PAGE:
With the passing of winter’s strongest storm surges, it’s time for spring cleaning at San Elijo Lagoon’s ocean passage.
From May 13 to May 17, earthmovers will be seen at the Cardiff State Beach lagoon inlet to reconnect San Elijo Lagoon to its Pacific headwaters.
San Elijo Lagoon Conservancy (SELC) is the organization overseeing the process.
“Water movement is essential for preventing depletion of oxygen, thus maintaining water quality and the overall health of the entire reserve,” said Doug Gibson, Executive Director and Principal Scientist at SELC.
“The lagoon’s inlet and channel appears open, but is 80% blocked, and maintenance is necessary to improve tidal circulation to achieve optimum conditions.”
Inlet excavation involves the laborious task of moving approximately 25,000 cubic yards of sand out of the lagoon inlet, and back on to the beach.
Grunion spawning will not be affected as the dredging operation is timed not to coincide with this biological event.
This small opening, just south of San Elijo State Beach Campground, is the lagoon’s only access to the Pacific Ocean. Keeping the inlet open to the ocean is critical to maintaining the health of San Elijo Lagoon and the coastal water quality.
The inlet becomes intermittently blocked by an accumulation of sand in the tidal channel during winter storm cycles.
The cool weather helps keep oxygen levels in the lagoon in the safe zone.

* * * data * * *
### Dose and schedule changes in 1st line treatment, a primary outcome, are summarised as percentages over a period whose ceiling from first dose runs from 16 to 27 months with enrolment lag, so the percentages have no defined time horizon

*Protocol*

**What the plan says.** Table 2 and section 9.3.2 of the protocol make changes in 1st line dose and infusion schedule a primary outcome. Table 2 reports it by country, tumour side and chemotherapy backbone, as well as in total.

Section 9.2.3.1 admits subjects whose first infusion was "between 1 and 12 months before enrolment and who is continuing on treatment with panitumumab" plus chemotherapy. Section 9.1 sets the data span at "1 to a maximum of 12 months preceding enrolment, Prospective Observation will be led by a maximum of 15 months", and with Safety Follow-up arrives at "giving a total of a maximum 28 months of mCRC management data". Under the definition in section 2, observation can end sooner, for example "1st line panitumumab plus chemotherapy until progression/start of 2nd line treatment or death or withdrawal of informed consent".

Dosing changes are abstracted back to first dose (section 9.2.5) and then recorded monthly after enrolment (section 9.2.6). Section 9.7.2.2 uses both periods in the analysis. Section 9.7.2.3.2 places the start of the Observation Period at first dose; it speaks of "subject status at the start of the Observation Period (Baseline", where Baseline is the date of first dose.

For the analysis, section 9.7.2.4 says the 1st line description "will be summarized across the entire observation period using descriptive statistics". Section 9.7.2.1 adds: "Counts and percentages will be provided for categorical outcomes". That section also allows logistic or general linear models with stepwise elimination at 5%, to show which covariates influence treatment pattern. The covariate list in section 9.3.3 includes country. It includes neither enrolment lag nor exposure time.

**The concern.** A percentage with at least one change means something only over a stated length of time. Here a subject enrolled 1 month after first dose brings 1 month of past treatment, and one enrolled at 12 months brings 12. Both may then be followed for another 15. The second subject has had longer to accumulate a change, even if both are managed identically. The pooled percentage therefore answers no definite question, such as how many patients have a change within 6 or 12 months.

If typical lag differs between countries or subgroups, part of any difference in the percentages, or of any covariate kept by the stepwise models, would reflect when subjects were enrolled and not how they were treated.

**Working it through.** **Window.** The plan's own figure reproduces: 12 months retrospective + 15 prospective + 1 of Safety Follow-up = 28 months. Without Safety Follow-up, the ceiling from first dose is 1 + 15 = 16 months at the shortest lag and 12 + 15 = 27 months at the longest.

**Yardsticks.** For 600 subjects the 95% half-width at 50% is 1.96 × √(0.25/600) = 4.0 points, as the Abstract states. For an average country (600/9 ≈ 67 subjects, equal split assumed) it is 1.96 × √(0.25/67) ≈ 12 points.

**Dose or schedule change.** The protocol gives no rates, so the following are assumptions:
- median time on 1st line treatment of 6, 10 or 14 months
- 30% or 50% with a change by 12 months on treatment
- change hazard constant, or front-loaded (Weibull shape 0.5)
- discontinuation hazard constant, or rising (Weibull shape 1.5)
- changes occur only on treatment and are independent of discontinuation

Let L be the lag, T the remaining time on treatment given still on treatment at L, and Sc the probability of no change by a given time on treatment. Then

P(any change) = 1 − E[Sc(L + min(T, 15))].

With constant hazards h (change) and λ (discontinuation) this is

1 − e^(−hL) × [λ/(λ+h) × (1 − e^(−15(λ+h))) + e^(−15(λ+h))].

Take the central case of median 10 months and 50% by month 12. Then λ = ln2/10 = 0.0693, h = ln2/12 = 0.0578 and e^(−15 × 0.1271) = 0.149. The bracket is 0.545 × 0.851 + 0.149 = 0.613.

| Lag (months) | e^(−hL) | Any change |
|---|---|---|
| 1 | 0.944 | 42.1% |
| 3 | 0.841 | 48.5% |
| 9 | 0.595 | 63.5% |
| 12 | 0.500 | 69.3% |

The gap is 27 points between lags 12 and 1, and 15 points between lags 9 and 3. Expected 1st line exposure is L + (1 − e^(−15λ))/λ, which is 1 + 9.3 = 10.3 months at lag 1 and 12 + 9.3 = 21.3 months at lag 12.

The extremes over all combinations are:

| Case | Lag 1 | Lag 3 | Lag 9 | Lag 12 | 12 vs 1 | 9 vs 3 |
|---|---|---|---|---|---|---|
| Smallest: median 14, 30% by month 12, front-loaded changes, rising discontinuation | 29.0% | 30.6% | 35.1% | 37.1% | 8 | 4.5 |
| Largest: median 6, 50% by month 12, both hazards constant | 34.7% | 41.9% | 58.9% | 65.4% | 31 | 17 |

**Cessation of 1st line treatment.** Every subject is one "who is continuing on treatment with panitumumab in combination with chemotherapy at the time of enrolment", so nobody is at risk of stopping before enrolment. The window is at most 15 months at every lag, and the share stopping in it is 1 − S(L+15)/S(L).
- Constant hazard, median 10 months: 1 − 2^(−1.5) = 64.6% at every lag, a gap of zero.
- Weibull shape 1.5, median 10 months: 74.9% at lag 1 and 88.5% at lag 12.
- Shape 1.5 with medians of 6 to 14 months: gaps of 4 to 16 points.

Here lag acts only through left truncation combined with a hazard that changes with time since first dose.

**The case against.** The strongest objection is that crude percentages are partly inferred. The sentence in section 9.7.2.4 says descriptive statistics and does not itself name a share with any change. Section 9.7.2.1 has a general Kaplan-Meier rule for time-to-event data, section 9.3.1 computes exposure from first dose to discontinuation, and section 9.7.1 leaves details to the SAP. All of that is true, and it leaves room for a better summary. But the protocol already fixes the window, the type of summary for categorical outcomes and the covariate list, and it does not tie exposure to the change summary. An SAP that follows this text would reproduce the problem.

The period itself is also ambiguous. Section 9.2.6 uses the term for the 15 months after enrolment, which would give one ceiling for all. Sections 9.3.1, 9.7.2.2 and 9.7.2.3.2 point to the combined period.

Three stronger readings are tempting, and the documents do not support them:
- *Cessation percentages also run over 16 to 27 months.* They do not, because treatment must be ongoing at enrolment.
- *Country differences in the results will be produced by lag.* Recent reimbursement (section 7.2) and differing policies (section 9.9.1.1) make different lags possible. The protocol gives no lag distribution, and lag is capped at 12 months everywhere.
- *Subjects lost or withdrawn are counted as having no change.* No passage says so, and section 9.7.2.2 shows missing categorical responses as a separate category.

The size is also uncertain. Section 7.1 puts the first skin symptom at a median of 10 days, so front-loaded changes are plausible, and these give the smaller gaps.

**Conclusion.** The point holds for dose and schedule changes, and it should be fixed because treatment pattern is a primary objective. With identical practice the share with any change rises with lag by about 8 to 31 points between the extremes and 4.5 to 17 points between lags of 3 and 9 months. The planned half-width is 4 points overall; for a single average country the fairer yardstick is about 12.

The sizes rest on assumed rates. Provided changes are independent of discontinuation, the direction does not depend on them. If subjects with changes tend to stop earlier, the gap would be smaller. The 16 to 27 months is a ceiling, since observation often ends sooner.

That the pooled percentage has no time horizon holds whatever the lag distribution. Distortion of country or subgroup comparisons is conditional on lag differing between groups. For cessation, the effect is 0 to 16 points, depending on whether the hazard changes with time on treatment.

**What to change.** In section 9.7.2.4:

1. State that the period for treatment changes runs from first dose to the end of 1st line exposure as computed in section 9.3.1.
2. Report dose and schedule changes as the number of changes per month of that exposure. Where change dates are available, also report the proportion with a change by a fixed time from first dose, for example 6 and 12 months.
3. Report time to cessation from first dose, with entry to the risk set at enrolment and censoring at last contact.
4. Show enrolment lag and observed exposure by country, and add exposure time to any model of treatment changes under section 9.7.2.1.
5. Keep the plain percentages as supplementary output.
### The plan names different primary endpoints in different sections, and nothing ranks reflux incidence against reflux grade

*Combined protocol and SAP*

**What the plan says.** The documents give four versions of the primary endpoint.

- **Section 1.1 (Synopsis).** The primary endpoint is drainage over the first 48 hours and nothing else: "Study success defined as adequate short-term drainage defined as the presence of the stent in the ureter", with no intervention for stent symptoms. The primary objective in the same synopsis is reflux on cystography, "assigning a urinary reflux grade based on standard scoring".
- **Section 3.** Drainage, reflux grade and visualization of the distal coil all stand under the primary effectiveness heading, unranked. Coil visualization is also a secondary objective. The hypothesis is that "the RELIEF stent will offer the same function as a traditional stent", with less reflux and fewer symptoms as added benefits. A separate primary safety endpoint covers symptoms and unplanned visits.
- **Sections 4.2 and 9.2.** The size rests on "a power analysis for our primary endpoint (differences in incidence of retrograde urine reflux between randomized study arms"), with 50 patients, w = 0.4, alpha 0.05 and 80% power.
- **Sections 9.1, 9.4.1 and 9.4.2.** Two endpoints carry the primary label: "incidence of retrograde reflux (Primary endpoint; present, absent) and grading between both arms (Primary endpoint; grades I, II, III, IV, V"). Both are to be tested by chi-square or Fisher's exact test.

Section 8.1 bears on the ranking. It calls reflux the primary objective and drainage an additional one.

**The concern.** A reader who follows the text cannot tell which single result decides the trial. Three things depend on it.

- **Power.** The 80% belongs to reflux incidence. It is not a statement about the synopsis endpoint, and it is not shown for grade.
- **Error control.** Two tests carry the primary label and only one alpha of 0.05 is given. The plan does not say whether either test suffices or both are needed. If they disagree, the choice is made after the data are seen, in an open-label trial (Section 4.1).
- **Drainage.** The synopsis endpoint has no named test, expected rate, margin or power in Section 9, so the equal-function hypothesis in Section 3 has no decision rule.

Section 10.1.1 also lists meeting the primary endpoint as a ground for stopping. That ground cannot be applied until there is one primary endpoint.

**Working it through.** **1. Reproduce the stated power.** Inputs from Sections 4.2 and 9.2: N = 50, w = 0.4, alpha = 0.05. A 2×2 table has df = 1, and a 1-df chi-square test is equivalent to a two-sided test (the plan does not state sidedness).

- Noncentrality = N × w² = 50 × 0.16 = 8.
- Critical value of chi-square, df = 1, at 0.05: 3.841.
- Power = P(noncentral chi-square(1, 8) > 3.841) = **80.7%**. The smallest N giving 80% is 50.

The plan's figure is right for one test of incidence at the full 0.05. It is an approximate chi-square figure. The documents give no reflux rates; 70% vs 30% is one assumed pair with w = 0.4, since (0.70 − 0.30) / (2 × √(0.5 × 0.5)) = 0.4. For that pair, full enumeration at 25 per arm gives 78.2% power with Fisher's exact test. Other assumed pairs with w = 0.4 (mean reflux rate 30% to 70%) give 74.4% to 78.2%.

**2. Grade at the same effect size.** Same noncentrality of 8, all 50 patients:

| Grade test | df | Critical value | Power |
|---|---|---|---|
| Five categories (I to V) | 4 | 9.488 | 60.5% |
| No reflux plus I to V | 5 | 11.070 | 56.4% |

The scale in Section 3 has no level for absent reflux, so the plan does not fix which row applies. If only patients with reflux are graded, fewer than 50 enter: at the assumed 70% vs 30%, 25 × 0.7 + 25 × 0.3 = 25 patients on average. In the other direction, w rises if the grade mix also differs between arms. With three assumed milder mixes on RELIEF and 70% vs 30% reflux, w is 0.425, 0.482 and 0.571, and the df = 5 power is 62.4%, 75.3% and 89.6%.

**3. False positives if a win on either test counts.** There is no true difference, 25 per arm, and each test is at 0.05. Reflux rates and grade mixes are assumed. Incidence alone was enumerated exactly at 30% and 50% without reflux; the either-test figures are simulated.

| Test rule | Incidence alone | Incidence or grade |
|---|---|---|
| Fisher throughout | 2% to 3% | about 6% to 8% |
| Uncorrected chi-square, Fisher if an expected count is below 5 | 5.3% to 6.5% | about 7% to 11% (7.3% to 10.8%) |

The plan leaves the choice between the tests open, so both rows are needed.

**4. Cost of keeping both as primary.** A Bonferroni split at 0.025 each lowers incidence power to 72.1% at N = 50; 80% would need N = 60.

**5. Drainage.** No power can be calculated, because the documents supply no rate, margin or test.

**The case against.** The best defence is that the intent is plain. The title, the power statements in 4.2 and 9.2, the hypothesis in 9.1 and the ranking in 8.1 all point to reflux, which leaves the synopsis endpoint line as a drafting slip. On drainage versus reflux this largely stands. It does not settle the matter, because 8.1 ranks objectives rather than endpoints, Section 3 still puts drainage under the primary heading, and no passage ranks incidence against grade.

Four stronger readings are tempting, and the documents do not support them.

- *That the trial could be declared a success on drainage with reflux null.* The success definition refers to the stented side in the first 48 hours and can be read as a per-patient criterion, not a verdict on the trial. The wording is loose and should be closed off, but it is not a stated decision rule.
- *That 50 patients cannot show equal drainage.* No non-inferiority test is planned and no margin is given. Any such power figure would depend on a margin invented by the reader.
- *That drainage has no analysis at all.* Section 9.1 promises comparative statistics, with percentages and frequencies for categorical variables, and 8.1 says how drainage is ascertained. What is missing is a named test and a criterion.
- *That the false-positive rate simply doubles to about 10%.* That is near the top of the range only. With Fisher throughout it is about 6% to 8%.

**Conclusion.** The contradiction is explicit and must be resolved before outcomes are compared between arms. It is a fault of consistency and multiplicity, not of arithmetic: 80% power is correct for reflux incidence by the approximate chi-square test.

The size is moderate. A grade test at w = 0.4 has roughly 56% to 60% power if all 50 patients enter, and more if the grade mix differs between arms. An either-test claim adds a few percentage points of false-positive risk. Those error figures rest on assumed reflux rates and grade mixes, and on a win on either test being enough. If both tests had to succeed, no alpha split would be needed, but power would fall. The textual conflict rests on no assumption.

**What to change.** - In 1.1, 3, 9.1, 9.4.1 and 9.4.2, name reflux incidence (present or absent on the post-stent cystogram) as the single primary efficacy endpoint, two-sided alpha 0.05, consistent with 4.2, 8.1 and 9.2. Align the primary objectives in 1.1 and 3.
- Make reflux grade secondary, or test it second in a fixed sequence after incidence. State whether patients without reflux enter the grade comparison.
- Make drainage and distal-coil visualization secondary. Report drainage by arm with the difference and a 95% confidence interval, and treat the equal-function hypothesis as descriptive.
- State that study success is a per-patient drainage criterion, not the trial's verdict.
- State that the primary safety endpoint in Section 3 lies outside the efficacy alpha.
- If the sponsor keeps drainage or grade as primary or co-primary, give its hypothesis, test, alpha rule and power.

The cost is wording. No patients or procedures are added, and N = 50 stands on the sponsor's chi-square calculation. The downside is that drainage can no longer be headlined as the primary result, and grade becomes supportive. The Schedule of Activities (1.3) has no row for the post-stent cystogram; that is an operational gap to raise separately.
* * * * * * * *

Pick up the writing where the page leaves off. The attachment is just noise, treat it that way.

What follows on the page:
As temperatures rise in the spring and the demand for oxygen increases, an inlet operation is conducted.
Typically, the sand berm that forms west of Pacific Coast Highway 101 is breached by excavation equipment.
Larger dredging operations remove sand accumulations east of Highway 101 and under the bridge.
Clean sand removed from the tidal channel is deposited south onto Cardiff State Beach.
Left unattended, the inlet would remain closed much of the year.
Efforts over the past decade have improved tidal circulation, with significant ecological and recreational benefits.
This delicate process is designed to prevent stagnation of the shallow-body ecosystem, which improves habitat for all plants and animals that reside in the lagoon.
Several fish populations depend on the lagoon as a nursery.
Without a constant connection to the ocean, future generations will not thrive.
This is a visual event, akin to watching giant “beach toys” sculpt the opening of the lagoon.
A major dredging operation to remove accumulated sand and cobbles can cost as much as $100,000.
This water quality enhancement work is conducted through the support of California Coastal Conservancy, U.S. Fish & Wildlife Service, County of San Diego, and conservancy membership.
Press Release, May 14, 2013